Crop: Burn After Reading

The Production Company: Working Title Films (Focus Features will distribute in the U.S.)

The Director: Joel Coen

The Producer: Ethan Coen

The Writers: Joel & Ethan

The Actors: George Clooney, Brad Pitt and Frances McDormand.

The Premise: A hubristic, mid-level CIA flunkie hellbent on writing his memoirs to avenge a bureaucratic slight loses a disc filled with potentially sensitive files. When two gym employees find the disc and demand a ransom in exchange for its safe return, they set in motion the single-most inept cloak-and-dagger imbroglio in recorded history.

The Context: The Coen Brothers have been through it. Throughout their eleven-picture career (not counting the as-yet-unseen No Country for Old Men), they’ve been regarded as film school phenoms, smug showoffs, brilliant satirists, commercial sell-outs and flailing has-beens. In the early going, their films had a way of lagging just a year or two behind the national zeitgeist: it took Raising Arizona several years of relentless pay cable rotation to become an American classic, and even longer for Miller’s Crossing to overcome a disastrously negative reception as the opening night selection of the 1990 New York Film Festival. It wasn’t until they favored audiences with an undeniably good-hearted protagonist in Fargo‘s Marge Gunderson that the Coens were able to cast off their undeserved reputation as cold technicians (complaining that Miller’s Crossing was chilly around the heart or "lacked romantic heat" exposed many prominent critics, like The New York Times’ Vincent Canby and Movieline’s Stephen Farber, as shockingly ignorant of Dashiell Hammett’s The Glass Key and film noir in general). Four years later, they made their most popular movie to date, O Brother, Where Art Thou, and seemed on the verge of a commercial breakthrough.

For those of us who’d been slugging away in their defense since Blood Simple, this was an unsettling thought – which is why the droll, emotionally understated The Man Who Wasn’t There came as such a relief. But the overwhelming box office failure of that picture begat the Coens’ first unabashed Hollywood movie, Intolerable Cruelty. It was a movie for no one, and was followed up by an even bigger waste of their creative energies, a southern transplant of the classic Ealing comedy, The Ladykillers (recently, and justifiably, referenced by Nick on the 50 Greatest Disappointments list).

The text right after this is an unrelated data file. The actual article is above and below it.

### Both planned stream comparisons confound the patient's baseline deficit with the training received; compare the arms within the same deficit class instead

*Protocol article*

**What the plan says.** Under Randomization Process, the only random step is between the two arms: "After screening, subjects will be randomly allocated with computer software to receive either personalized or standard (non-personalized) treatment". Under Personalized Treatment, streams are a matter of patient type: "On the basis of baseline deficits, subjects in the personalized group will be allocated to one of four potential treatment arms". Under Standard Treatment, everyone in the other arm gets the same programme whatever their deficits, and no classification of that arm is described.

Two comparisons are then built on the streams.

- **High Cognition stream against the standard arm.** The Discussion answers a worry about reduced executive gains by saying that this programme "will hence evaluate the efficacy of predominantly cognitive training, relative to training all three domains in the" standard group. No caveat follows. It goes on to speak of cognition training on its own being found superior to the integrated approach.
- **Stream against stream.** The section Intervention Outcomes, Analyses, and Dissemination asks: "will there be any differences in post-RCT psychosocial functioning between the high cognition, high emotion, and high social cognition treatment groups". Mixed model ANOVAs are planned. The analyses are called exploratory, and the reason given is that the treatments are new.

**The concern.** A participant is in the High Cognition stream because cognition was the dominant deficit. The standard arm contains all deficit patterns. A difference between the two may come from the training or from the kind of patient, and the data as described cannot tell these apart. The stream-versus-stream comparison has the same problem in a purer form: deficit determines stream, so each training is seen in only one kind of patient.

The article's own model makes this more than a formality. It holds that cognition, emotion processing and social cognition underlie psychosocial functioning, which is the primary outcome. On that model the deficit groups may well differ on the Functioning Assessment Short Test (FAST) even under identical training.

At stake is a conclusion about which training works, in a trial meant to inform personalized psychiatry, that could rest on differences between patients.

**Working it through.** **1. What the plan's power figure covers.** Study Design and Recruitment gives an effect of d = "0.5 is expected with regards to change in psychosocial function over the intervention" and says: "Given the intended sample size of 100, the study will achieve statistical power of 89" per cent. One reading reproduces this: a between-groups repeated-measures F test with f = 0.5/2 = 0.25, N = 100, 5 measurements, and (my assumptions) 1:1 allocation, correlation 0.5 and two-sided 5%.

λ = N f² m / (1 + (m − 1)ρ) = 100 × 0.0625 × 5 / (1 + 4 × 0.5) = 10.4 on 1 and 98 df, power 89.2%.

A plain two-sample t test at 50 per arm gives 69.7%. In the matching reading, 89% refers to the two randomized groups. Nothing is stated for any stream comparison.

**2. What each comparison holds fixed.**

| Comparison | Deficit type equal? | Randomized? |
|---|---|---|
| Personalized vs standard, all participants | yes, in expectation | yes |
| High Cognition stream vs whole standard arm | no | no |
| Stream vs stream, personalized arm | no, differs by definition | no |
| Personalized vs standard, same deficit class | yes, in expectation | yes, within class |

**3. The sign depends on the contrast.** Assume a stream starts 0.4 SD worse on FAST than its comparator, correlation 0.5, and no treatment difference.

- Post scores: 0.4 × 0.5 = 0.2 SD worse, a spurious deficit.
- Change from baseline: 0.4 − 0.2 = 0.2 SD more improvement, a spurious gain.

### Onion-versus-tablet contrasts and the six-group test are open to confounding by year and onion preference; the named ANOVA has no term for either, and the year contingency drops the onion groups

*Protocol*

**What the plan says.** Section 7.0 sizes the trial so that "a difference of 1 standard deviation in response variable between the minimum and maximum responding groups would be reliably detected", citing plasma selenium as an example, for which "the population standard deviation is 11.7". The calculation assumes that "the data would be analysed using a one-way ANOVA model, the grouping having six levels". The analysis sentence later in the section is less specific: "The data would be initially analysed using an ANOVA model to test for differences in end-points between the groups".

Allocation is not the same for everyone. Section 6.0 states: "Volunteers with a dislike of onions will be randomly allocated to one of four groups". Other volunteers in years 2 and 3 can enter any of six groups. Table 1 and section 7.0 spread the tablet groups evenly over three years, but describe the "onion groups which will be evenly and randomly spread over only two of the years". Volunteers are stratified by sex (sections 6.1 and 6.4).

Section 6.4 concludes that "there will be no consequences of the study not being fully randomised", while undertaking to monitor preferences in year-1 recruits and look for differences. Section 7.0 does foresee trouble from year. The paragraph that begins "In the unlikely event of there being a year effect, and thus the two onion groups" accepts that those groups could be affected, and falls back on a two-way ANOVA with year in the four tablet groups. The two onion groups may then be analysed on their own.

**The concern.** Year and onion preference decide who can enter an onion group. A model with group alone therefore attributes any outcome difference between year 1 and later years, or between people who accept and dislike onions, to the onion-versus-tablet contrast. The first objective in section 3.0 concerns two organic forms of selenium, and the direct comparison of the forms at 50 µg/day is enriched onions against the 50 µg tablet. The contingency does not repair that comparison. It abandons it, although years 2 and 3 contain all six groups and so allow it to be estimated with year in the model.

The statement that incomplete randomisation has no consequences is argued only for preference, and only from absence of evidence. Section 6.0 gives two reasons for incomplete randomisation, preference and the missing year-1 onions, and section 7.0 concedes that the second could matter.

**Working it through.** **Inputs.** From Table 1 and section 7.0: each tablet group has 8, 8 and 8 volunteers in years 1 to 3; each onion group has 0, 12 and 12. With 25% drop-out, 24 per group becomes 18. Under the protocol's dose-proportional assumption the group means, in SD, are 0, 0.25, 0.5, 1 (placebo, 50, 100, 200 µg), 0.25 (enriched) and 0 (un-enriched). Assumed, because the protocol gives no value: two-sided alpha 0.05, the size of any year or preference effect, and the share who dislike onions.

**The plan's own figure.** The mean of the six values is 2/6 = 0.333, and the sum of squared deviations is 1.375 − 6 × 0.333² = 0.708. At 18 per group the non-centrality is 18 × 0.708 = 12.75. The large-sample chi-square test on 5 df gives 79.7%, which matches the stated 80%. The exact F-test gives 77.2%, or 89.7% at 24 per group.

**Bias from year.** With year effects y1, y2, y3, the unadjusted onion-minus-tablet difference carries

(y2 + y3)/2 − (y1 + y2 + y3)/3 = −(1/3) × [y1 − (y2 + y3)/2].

Even when the Coens missed the mark a little (as I still feel they did with The Big Lebowski, which is half-classic/half-uninspired lunacy), they always bounced back with their subsequent film. But two stinkers in a row followed by a three-year hiatus? Had someone stolen their bag of "secret shit"?

The Script: Whatever that "secret shit" is, it’s far more valuable than the information stored on CIA drone Osbourne Cox’s computer disc, and, thankfully, it’s now back in the Coens’ possession. Burn After Reading is their most polished script since The Man Who Wasn’t There and their funniest study in petty avarice since Fargo. (I’m tempted to say "funniest script period since Raising Arizona", but their dialogue is so dependent on well-timed delivery that it’s probably best to wait and see what Clooney, Pitt, McDormand and the rest of the cast do with it.) It’s also not so intricately plotted as to frustrate mainstream audiences; if they can keep up with Syriana or The Good Shepherd (or, at least, feel equal enough to the challenge to pay $11.00 to give ‘em a shot), there’s every reason to expect Burn After Reading will become the Coens’ highest grossing movie to date (surpassing the $45 million racked up by O Brother, Where Art Thou?) provided it’s competently marketed by Focus (and provided all of the Coens "secret shit" was returned, since the last two movies were also their least interesting visually).